**What is an array?**

An array is a central data structure of the NumPy library. An array is a grid of values and it contains information about the raw data, how to locate an element, and how to interpret an element. It has a grid of elements that can be indexed in various ways. The elements are all of the same type, referred to as the array `dtype`

.

### Create a basic array

`np.array()`

To create a NumPy array, you can use the function `np.array()`

.

All you need to do to create a simple array is pass a list to it. If you choose to, you can also specify the type of data in your list. You can find more information about data types here.

1 | import numpy as np |

Once you run the above code, the Numpy will initialize a `row`

for array `a`

. The `row`

is a similar concept of dataframe, matrix, or database. In dataframe and database, we use `column`

to store the same type of data. And we use `row`

to store `data`

from different individual.

For example, here is a sample dataframe of a table in a database.

Name | Height | Age | Gender |
---|---|---|---|

Zack Fair | 1.85 | 23 | M |

Cloud Strife | 1.73 | 21 | M |

Obviously, `Name`

and `Gender`

should be type `string`

, `Height`

should be type `float`

, and `Age`

should be type `int`

. Every column stores the same type of the data

An `array`

can be indexed by a tuple of nonnegative integers, by booleans, by another array, or by integers. The `rank`

of the array is the number of dimensions. The `shape`

of the array is a tuple of integers giving the size of the array along each dimension.

One way we can initialize NumPy arrays is from Python lists, using nested lists for two- or higher-dimensional data.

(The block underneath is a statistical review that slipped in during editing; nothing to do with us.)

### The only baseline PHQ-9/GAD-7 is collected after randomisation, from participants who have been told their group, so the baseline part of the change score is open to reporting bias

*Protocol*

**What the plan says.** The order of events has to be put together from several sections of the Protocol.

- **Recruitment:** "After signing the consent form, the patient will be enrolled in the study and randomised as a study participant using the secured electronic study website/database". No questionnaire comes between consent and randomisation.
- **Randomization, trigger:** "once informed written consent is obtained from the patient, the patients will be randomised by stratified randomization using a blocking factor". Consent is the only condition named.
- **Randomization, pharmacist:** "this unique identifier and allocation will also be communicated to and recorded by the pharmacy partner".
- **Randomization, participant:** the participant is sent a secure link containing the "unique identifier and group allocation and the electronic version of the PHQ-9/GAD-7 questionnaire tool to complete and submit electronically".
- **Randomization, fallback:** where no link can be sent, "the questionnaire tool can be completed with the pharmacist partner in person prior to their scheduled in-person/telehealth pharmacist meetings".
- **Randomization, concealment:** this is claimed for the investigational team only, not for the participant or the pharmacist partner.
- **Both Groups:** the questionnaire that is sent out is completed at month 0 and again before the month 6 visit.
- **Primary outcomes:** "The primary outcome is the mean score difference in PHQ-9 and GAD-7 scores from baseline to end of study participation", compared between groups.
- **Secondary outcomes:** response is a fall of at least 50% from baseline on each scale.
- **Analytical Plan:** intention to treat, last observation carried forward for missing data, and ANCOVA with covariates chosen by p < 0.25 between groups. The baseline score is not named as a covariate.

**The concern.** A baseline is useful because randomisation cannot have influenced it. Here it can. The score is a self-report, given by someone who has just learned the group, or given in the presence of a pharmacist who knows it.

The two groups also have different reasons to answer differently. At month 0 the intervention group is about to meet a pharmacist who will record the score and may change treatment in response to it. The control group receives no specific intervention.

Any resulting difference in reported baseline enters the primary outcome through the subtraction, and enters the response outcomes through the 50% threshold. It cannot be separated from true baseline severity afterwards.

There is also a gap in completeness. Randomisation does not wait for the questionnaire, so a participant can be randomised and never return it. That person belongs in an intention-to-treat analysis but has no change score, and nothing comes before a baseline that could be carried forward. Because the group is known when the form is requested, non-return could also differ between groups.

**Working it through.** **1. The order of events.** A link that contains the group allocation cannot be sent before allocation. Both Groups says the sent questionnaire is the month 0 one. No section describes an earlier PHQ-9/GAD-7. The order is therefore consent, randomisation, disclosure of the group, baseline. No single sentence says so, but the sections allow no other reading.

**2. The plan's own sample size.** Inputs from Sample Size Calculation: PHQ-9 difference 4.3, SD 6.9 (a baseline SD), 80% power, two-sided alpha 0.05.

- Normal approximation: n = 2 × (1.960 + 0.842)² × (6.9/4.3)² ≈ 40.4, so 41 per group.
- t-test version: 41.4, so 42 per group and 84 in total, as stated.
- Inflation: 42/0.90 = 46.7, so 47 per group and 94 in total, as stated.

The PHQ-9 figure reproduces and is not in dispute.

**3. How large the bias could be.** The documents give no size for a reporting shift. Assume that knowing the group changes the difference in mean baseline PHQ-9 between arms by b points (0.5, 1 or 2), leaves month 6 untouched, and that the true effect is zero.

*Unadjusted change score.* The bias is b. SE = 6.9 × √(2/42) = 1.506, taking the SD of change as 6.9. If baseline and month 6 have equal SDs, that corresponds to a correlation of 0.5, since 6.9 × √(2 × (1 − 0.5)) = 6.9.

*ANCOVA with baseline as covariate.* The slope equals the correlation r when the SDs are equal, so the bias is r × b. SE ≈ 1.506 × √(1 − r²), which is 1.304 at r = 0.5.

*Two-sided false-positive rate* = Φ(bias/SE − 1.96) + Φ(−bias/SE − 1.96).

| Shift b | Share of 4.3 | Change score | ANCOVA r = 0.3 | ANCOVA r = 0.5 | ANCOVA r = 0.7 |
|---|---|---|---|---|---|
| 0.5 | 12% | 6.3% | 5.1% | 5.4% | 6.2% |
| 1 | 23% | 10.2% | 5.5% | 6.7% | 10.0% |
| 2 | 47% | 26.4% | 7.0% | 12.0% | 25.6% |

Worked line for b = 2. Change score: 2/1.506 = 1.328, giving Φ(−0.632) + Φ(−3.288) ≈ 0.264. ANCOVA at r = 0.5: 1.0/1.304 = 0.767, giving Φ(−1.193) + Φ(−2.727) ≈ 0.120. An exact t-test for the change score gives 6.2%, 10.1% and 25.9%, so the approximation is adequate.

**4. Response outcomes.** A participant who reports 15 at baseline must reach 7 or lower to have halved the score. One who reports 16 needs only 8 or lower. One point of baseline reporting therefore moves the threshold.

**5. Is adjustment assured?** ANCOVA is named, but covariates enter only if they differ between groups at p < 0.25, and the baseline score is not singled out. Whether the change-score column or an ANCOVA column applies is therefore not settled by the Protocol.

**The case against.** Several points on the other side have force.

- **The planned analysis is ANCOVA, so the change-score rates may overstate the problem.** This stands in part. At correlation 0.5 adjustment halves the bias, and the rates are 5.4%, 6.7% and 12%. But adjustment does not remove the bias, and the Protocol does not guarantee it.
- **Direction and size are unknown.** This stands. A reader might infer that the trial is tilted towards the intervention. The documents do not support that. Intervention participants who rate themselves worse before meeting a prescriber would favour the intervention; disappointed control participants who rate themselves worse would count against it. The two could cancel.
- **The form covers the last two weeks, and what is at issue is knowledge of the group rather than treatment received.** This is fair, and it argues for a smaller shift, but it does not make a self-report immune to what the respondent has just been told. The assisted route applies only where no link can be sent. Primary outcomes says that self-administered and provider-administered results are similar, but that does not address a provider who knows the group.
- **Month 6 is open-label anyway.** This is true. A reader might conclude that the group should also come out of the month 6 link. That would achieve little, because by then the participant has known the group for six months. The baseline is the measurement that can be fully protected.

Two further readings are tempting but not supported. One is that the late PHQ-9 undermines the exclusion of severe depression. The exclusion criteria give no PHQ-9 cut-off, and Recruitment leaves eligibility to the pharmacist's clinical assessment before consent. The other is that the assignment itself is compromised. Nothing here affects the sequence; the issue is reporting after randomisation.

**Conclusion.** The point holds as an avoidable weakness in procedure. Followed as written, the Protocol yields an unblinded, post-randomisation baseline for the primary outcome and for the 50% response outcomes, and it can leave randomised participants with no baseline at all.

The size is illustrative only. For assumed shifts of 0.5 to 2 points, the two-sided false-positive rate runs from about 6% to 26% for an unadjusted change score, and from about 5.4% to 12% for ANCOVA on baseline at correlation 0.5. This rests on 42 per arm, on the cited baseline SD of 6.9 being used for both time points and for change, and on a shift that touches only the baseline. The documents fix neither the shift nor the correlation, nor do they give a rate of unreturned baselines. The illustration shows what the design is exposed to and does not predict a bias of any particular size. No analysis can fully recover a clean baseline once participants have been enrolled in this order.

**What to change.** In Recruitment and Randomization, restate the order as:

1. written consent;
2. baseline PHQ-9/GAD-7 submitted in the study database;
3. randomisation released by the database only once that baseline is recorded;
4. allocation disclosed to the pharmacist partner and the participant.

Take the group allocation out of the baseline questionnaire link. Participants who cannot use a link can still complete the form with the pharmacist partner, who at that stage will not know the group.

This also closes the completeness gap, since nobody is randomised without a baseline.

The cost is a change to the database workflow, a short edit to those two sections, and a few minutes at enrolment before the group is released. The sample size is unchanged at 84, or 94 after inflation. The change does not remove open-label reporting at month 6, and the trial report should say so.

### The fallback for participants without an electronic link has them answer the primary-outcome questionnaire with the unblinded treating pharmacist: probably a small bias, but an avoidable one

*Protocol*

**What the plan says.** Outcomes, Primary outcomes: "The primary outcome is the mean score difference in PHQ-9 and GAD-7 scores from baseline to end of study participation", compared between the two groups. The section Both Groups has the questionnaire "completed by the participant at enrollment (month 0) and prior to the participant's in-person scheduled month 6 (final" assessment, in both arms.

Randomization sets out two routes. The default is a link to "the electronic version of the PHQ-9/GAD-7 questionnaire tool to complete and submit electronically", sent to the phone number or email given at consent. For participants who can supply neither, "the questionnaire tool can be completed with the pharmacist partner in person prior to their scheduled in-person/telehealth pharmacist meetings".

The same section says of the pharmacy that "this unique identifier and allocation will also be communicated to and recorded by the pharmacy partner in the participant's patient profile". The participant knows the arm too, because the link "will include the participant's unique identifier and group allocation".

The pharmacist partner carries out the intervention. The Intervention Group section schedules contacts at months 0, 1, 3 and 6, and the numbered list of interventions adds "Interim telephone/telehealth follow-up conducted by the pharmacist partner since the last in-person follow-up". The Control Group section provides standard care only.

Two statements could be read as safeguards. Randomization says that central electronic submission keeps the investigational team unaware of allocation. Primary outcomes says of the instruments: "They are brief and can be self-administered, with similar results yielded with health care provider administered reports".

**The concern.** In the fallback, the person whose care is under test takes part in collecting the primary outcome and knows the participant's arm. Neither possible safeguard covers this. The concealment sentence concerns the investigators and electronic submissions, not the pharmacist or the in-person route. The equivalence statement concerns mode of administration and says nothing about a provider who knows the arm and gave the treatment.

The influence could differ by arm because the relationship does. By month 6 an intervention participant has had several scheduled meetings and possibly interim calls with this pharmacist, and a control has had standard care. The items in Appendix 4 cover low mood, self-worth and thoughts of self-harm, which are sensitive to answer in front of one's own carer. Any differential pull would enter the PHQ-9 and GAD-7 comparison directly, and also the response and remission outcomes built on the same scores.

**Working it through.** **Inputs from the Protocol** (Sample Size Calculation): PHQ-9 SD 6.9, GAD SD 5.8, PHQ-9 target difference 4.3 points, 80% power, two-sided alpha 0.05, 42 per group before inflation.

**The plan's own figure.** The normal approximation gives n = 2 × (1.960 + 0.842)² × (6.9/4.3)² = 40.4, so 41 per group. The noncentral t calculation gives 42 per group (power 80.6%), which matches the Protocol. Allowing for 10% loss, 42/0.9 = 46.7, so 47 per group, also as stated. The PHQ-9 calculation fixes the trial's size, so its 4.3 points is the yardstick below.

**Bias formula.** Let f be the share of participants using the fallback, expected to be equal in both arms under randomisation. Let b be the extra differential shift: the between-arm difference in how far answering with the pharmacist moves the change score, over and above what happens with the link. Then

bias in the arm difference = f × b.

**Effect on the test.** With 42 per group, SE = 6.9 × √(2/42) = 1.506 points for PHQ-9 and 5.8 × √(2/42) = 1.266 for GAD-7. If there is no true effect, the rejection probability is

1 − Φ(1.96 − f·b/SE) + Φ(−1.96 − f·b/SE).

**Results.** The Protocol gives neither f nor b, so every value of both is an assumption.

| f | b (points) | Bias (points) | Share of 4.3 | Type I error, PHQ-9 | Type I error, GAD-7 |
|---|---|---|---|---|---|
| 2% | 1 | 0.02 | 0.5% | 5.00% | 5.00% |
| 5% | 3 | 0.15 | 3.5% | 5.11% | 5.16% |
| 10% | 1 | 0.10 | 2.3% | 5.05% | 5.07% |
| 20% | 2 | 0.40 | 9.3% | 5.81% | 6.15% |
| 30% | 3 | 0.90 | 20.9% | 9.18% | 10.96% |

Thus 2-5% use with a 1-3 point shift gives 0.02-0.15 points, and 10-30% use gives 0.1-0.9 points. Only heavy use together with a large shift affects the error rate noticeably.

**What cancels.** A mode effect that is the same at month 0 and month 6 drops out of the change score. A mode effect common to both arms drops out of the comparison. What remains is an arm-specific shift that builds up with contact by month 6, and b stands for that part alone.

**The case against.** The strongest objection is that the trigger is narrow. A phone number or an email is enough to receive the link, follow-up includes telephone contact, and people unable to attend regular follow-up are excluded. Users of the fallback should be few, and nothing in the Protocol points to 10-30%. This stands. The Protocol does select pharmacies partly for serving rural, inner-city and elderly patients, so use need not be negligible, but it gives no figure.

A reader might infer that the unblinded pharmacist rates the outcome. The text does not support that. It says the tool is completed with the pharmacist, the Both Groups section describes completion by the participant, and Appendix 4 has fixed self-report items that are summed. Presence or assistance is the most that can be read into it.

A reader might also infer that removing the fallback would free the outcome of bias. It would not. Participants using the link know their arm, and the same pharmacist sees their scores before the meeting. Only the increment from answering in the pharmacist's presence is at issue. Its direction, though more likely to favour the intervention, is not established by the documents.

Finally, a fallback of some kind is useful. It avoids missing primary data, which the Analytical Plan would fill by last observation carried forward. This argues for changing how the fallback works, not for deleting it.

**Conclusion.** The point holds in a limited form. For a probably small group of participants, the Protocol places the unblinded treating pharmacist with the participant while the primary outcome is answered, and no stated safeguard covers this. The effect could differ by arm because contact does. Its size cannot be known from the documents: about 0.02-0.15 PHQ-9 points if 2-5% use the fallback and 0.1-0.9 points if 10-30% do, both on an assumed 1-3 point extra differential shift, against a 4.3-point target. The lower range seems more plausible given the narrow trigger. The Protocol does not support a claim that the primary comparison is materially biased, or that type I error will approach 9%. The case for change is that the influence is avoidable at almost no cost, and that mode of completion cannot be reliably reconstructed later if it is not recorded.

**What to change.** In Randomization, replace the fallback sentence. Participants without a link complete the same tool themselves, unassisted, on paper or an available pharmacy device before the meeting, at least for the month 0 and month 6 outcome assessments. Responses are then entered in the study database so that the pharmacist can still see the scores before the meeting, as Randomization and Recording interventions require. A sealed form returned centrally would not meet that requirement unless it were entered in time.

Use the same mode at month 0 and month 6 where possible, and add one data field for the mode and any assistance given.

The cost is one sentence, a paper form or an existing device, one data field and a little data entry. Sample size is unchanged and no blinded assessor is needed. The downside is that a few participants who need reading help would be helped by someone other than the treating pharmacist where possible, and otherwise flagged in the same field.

1 | import numpy as np |

col 1 | col 2 | col 3 | |
---|---|---|---|

row 1 | 1 | 2 | 3 |

row 2 | 4 | 5 | 6 |

row 3 | 7 | 8 | 9 |

### Sorting elements

`np.sort()`

Sorting an element is simple with `np.sort()`

. You can specify the axis, kind, and order when you call the function.

1 | import numpy as np |

`order`

: str or list of str, optional

When a is an array with fields defined, this argument specifies which fields to compare first, second, etc. A single field can be specified as a string, and not all fields need be specified, but unspecified fields will still be used, in the order in which they come up in the `dtype`

, to break ties.

1 | import numpy as np |

In addition to sort, which returns a sorted copy of an array, you can use:

- argsort, which is an indirect sort along a specified axis,
- lexsort, which is an indirect stable sort on multiple keys,
- searchsorted, which will find elements in a sorted array, and
- partition, which is a partial sort.

`np.concatenate()`

You can concatenate arrays with `np.concatenate()`

.

1 | import numpy as np |

Attention: Do not use `+`

in numpy. It is not the same as Python list.

1 | import numpy as np |

1 | import numpy as np |

### Indexing, slicing, and filtering

Review the concepts of the axis if you cannot understand this chapter.

#### Indexing

Indexing 1D array.

1 | import numpy as np |

Indexing 2D array.

1 | a = np.array([[0, 1, 2, 3], [4, 5, 6, 7], [8, 9, 10, 11], [12, 13, 14, 15]]) |

#### Slicing

Slicing 1D array.

1 | import numpy as np |

Slicing 2D array.

1 | a = np.array([[0, 1, 2, 3], [4, 5, 6, 7], [8, 9, 10, 11], [12, 13, 14, 15]]) |

#### Filtering

Use the condition will only return the `indices`

of the array.

1 | import numpy as np |

Use the `indices`

for filtering the values you need.

1 | a[a < 5] |

You can also select, for example, numbers that are equal to or greater than 5, and use that condition to index an array.